Grieving and Loss through COVID-19 Times

Being mindful of the things for which we are grateful.

Health and Wellness The challenges of living in this interesting but tumultuous time of the viral pandemic continue for most of us. Many have lost their jobs or livelihood – some temporarily, some permanently – and must reckon with this new reality and its resolution. Some have lost loved ones. And many of us feel as if we have lost something else that is very important, due to the restrictions and demands imposed on us during this time. 

One of those is surely freedom. We sense that certain restrictions ensure our safety and well-being and realize that this new normal results in loss of freedom to move as we are accustomed. A worry of loss of freedom is shown by some in protests as they manage frustrations about the continuation of lock-down: Many feel betrayed by the government for reasons related to resolution of COVID-related life complications and sense that the unknown surrounding the virus is driving this loss. 

Another is certainly routine. Routines are comforting for some, and so the loss of that regularity may cause feelings of helplessness, stress, anxiety, and even some degree of panic. It may be well worth pausing to reflect on how we can manage these changes. We may even want to see loss of freedom and routine as a way to gain a certain type of freedom: Have we been given a gift in the form of relief from our usual routines and given a new way to look at the way we work, plan, eat, create, exercise, transact, and interact? Maybe the freedom from routine is a new sort of freedom which we can use to feel empowered despite what may be seen as a loss.

Gratitude. Gratitude is now a concept studied with great interest in the field of psychology. Possibly, we can modify our feelings of loss by being mindful of the things for which we are grateful. A feeling of gratitude may help to quell the sense of loss even in the most intense situations of grief. If we have lost a loved one for any reason (say, a beloved older person who died from natural causes), we may ask “What are we grateful for here?” Perhaps we are grateful to have spent time with him, grateful we knew her so long, grateful to know others still living who have similar wonderful traits.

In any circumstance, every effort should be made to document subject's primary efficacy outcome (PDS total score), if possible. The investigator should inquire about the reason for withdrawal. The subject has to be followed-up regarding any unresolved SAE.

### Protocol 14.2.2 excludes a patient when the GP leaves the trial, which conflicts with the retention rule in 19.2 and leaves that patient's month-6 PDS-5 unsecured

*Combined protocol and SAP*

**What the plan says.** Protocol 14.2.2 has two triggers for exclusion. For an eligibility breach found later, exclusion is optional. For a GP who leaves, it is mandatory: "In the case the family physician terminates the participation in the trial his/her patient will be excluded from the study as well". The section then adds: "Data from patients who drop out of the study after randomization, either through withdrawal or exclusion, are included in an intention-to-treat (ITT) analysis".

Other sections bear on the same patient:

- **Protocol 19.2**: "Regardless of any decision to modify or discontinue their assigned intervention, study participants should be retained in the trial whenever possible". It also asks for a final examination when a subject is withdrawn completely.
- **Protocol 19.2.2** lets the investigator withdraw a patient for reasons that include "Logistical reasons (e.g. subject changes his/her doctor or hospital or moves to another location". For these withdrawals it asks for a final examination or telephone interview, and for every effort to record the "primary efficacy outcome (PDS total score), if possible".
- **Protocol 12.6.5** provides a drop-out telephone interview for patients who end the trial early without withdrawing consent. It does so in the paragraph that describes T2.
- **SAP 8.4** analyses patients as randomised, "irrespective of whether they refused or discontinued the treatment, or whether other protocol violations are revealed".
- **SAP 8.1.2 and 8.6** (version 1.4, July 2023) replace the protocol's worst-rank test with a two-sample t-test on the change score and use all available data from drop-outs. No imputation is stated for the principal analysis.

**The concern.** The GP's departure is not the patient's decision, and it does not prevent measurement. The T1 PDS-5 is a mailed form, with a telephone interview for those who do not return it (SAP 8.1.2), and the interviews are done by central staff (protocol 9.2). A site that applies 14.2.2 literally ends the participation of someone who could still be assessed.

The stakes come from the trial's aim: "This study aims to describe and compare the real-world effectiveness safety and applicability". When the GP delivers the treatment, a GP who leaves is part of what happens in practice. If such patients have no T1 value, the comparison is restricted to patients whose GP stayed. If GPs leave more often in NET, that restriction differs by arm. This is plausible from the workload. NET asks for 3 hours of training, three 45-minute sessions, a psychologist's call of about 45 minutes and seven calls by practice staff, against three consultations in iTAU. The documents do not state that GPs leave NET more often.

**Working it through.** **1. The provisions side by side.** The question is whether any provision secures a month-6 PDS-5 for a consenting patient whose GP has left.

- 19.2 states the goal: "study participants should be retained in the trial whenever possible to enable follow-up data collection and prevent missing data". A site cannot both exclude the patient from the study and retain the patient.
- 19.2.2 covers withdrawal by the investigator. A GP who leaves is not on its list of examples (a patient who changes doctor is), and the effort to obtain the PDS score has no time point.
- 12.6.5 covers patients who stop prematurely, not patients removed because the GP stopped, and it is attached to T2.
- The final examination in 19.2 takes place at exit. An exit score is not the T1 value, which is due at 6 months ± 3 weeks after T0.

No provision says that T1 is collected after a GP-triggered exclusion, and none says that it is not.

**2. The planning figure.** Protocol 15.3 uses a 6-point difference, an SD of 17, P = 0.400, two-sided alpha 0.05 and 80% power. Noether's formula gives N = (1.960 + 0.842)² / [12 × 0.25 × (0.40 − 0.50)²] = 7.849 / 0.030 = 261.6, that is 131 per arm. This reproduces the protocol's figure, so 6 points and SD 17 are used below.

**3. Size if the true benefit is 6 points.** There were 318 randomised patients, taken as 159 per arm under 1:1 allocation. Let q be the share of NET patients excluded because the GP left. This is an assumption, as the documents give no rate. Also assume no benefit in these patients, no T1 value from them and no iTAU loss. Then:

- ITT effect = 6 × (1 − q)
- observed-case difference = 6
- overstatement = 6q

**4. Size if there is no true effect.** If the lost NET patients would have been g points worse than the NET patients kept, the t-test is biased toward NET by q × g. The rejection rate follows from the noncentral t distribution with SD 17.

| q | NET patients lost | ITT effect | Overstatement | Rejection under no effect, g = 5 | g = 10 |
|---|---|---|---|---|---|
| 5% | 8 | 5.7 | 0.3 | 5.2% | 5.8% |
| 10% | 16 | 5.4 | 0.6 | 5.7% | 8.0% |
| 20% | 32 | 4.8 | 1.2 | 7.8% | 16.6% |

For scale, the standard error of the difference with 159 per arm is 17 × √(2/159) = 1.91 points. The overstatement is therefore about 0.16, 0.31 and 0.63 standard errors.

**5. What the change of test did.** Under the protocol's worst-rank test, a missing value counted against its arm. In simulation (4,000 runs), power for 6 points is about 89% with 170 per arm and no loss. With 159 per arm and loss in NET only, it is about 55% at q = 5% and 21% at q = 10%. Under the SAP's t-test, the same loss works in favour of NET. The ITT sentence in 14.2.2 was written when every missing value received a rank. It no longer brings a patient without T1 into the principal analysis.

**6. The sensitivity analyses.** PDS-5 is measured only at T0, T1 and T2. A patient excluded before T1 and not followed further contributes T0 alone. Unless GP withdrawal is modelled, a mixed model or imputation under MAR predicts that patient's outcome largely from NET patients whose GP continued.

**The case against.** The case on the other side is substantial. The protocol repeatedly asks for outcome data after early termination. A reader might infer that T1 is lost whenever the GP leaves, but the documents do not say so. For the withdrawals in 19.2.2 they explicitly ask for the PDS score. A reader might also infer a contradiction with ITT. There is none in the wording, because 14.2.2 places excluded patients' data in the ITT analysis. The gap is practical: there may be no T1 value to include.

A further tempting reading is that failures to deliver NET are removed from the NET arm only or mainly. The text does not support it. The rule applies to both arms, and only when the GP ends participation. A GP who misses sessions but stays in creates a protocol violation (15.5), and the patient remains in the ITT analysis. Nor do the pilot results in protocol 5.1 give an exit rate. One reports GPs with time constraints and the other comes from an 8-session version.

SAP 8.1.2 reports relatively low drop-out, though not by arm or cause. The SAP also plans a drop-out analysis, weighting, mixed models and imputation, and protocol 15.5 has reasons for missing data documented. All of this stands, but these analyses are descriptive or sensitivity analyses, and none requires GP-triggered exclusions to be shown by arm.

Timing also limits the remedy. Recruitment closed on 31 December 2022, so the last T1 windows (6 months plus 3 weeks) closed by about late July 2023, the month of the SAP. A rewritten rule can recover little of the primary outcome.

When we lose intangible things, like some freedoms or comforting routines, we can ask “What are we grateful for?” We could perhaps say we are grateful for freedom to explore different ways of doing things, for opportunity to work outside of our usual “comfort zone”, grateful for a release from routine, to have freedom to move outdoors into nature in springtime weather with a new schedule to facilitate this. Or perhaps we are grateful that the concept of freedom is examined by so many people now in different ways – and grateful that we are constantly learning. Stressing the opportunity to reflect and find opportunities to be grateful in this new normal reminds us that even in this awkwardness there are blessings.

Be well.
 – Charley Rowe, of the Health and Wellness Ministry at Holy Cross 

Resources and sources:


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